The House of Commons International Development Committee has published a new report, Global Britain in demand: UK climate action and international development around COP26. Dr Celine Tan, Reader in Warwick Law School comments on the climate finance aspects of this, and the UK COP26 Presidency's Climate Finance Delivery Plan, published yesterday.
Dr Tan writes:
- The report correctly emphasises that there is a link between climate and development and that the provision of ‘sufficient, long-term and reliable funding’ is key to ensuring that developing countries, especially climate vulnerable countries such as LDCs and SIDS, are sufficiently resourced to meet the challenges of the climate crisis.
- While correctly pointing out that global adaptation finance plays ‘second fiddle’ to mitigation in terms of international climate finance, it should also have emphasised that countries also require financing to transition from carbon-intensive economies in order to meet other development needs, such as poverty reduction, healthcare and education. If countries do not have sufficient means – including concessional finance (such as grants and concessional loans) but also investment and technology transfer - to transition to a low-carbon economy, they will be trapped in and poverty and climate cycle. They will also face increasing non-tariff barriers to trade and investment, such as climate-based tariffs or environmental, social and governance (ESG) conditions on access to private and public finance. Without resources to be able to transition to a cleaner and greener economy and climate-friendly means of production, many developing countries will be left behind facing a tsunami of climate risks to their communities but also economic risks that will have broader developmental impacts.
- Climate finance should therefore be located within a broader discussion of the structure of global economic relations, including trade, finance and investment regimes, that continue to marginalise developing countries and prioritise the interests of major economies, notably western industrialised states who have been primarily responsible for the climate crisis today. Developing countries cannot deal with the climate crisis unless we also deal with the unequal terms of global trade, international investment regimes that protects the rights and property of foreign investors over the public interest of communities and host state regulatory and policy autonomy and global intellectual property laws that prevent transfer of clean and green technology. Developing countries are also facing a post-pandemic sovereign debt crisis and an international financial architecture that remains poorly regulated and lacking in effective mechanisms to deal with both chronic and temporary debt crises. A focus on climate and development needs to be located within these broader considerations.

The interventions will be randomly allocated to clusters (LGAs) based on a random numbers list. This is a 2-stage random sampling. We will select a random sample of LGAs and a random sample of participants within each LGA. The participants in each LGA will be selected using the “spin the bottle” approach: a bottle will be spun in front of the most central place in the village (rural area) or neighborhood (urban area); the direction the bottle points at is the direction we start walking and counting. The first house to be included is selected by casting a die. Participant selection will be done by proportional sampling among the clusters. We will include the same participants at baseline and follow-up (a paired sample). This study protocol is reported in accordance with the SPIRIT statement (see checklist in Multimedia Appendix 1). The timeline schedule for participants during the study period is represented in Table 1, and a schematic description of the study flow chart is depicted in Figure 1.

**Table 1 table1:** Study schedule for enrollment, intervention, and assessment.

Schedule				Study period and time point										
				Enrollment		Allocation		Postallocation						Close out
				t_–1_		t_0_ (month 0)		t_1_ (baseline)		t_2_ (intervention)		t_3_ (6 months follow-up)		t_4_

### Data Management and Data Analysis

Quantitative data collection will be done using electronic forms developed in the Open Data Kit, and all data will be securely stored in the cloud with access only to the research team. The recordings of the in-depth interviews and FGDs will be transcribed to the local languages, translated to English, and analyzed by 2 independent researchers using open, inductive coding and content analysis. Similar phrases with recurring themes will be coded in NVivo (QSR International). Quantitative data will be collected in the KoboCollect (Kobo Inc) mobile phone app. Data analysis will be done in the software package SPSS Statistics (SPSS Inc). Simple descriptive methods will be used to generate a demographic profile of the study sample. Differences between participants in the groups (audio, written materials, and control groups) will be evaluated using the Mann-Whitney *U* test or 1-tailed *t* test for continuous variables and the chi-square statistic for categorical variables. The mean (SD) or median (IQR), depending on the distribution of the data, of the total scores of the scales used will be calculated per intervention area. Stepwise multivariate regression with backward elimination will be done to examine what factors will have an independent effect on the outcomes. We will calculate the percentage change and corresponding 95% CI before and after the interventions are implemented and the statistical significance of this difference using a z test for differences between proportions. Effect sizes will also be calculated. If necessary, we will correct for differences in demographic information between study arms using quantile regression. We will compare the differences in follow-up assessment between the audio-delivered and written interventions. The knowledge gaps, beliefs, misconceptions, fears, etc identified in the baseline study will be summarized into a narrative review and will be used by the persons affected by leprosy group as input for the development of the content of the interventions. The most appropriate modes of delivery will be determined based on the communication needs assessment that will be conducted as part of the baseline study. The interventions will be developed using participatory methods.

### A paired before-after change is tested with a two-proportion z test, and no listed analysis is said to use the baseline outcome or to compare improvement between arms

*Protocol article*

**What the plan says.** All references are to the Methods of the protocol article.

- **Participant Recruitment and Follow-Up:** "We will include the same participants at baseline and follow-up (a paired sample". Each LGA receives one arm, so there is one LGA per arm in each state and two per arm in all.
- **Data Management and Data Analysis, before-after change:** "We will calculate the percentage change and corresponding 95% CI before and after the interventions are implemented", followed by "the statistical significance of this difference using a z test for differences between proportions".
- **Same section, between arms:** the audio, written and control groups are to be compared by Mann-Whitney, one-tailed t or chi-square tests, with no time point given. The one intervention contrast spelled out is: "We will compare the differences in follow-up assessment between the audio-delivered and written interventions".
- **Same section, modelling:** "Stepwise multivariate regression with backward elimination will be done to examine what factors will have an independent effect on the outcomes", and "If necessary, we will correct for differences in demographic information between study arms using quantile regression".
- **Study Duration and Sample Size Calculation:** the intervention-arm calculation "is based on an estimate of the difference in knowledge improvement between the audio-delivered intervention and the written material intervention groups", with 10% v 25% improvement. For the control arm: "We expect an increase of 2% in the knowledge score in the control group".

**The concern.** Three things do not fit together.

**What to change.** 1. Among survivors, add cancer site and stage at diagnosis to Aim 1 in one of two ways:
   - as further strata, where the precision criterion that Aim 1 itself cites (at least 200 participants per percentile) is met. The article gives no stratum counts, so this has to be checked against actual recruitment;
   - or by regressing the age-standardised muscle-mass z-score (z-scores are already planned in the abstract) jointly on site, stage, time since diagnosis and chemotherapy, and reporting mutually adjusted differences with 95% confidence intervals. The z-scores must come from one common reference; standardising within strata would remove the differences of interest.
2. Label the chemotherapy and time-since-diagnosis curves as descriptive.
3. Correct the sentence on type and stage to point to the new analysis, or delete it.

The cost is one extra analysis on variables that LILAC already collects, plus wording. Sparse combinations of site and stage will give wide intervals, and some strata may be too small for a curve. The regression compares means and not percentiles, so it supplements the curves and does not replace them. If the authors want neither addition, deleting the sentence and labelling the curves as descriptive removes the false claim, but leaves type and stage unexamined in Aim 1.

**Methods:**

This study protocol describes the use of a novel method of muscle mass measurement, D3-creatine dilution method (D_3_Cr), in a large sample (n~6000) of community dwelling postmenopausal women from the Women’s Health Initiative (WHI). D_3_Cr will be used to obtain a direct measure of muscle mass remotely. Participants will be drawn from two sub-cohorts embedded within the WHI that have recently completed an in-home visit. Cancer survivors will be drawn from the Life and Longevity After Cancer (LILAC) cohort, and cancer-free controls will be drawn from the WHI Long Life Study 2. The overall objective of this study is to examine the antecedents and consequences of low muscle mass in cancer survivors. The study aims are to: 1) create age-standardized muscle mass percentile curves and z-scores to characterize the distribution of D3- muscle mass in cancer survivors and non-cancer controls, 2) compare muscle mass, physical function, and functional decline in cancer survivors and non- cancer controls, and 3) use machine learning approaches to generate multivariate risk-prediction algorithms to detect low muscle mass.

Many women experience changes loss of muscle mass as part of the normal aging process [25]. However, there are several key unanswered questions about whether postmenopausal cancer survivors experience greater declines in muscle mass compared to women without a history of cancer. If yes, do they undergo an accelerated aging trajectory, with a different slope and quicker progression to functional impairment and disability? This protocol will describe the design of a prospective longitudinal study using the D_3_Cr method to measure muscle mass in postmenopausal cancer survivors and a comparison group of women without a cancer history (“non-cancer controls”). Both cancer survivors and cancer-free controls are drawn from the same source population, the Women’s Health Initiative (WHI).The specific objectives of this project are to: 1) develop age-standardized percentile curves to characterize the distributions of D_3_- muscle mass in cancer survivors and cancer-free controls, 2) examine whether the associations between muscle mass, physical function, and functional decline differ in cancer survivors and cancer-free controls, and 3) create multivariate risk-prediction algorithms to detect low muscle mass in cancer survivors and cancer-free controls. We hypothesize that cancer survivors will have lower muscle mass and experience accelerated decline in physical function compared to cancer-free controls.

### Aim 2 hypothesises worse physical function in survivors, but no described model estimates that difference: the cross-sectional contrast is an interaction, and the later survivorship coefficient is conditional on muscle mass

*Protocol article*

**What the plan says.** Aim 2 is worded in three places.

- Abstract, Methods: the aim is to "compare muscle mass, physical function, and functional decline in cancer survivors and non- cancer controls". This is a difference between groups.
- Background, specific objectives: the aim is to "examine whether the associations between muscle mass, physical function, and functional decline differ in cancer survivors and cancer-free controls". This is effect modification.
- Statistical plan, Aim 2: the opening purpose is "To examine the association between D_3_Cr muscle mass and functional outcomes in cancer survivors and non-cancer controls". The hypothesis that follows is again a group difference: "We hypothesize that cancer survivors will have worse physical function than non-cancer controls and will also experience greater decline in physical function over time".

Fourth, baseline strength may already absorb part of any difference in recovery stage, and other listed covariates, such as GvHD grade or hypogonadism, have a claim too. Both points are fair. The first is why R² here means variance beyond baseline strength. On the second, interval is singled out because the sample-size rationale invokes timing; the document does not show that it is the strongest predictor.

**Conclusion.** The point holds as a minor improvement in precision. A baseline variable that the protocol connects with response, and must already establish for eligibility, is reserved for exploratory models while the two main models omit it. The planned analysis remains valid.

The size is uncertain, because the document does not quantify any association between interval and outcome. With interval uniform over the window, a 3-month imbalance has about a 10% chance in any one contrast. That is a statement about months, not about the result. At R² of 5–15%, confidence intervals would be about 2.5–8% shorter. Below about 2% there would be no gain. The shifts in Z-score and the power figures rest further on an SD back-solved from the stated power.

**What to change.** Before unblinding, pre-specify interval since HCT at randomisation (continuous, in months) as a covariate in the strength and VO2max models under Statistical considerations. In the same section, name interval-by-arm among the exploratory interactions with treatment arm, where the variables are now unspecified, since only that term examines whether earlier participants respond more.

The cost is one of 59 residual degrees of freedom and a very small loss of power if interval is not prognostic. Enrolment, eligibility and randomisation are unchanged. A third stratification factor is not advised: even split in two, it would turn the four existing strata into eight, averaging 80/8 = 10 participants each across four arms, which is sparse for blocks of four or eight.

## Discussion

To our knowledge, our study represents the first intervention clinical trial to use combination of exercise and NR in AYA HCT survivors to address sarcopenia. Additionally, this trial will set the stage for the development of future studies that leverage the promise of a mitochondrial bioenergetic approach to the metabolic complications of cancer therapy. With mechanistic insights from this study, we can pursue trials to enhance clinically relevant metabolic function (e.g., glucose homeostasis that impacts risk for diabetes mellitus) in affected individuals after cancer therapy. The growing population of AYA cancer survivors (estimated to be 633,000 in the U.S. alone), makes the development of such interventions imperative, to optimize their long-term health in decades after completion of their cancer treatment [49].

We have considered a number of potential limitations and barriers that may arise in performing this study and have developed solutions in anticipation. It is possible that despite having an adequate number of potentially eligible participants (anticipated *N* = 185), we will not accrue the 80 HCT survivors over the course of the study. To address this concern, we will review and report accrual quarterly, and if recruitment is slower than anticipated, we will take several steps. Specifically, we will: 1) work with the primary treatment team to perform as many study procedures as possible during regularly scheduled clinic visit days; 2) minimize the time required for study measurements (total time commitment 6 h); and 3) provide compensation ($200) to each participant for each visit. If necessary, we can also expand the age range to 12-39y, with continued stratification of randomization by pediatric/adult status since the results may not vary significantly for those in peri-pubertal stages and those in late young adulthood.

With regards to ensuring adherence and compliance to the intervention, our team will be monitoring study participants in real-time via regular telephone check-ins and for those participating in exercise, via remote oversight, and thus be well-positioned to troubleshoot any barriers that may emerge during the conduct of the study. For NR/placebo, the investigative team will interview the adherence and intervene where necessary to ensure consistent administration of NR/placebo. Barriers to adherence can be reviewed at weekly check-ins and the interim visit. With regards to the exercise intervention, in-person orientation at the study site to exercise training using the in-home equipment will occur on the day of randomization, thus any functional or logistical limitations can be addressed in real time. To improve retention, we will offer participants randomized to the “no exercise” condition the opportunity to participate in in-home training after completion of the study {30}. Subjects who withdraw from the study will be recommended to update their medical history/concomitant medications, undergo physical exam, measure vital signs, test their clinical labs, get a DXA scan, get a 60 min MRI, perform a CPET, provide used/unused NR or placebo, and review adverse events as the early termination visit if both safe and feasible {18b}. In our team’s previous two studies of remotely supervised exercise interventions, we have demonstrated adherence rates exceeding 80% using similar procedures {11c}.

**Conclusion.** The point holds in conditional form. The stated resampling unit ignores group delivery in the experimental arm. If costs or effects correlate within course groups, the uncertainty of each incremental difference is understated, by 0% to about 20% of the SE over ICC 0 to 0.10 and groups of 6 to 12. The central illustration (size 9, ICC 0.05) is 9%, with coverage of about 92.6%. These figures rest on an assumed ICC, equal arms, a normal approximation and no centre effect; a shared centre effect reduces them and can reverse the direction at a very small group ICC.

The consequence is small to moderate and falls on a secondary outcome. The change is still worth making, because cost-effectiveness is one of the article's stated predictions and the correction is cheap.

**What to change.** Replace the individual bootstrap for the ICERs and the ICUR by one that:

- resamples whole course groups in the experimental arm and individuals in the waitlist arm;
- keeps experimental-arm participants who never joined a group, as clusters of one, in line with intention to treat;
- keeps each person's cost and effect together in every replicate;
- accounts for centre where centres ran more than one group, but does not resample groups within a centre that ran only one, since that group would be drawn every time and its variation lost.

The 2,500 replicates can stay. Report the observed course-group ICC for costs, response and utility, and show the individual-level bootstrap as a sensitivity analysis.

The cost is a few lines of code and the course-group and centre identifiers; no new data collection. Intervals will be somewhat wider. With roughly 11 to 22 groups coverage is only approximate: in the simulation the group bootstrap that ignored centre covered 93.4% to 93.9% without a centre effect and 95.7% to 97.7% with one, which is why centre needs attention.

- While we can link climate and development, we need to move away from the discussion of climate finance as aid. Climate finance has to be, as the report highlights, ‘new and additional’ to ODA and other official financing. Climate finance is not aid. Climate finance is an obligation of state parties to international agreements (the UNFCCC, the Kyoto Protocol and the Paris Agreement), especially developed country state parties to the UNFCCC. These treaties provide and reaffirm the obligations of developed countries to provide financial resources to assist developing countries implement the objectives of the international climate change agreements. Climate finance should therefore not be conflated with aid/ODA in any way. The UK, as a developed country member state, has an international obligation to provide these resources separate to its ODA commitments.
- Consequently, the narrative of climate finance needs to change. This is not about wealthy countries being benevolent to poor countries by financing solutions to the climate crisis. It is about the duty of countries that have benefitted from climate damaging production and consumption patterns to repair the damage. The UK, like many industrialised countries and a former colonial power, owes a debt to the countries and communities that it has relied upon for the historic and contemporary extraction of resources and for its historic and contemporary carbon emissions that have caused and continue to cause climate change. Climate finance is one plank of a redistributive international public finance regime based on rights and obligations. We already have legal regimes for that. Climate finance cannot be conflated with aid. It is about duty to repair loss and damage and an international legal obligation."
26 October 2021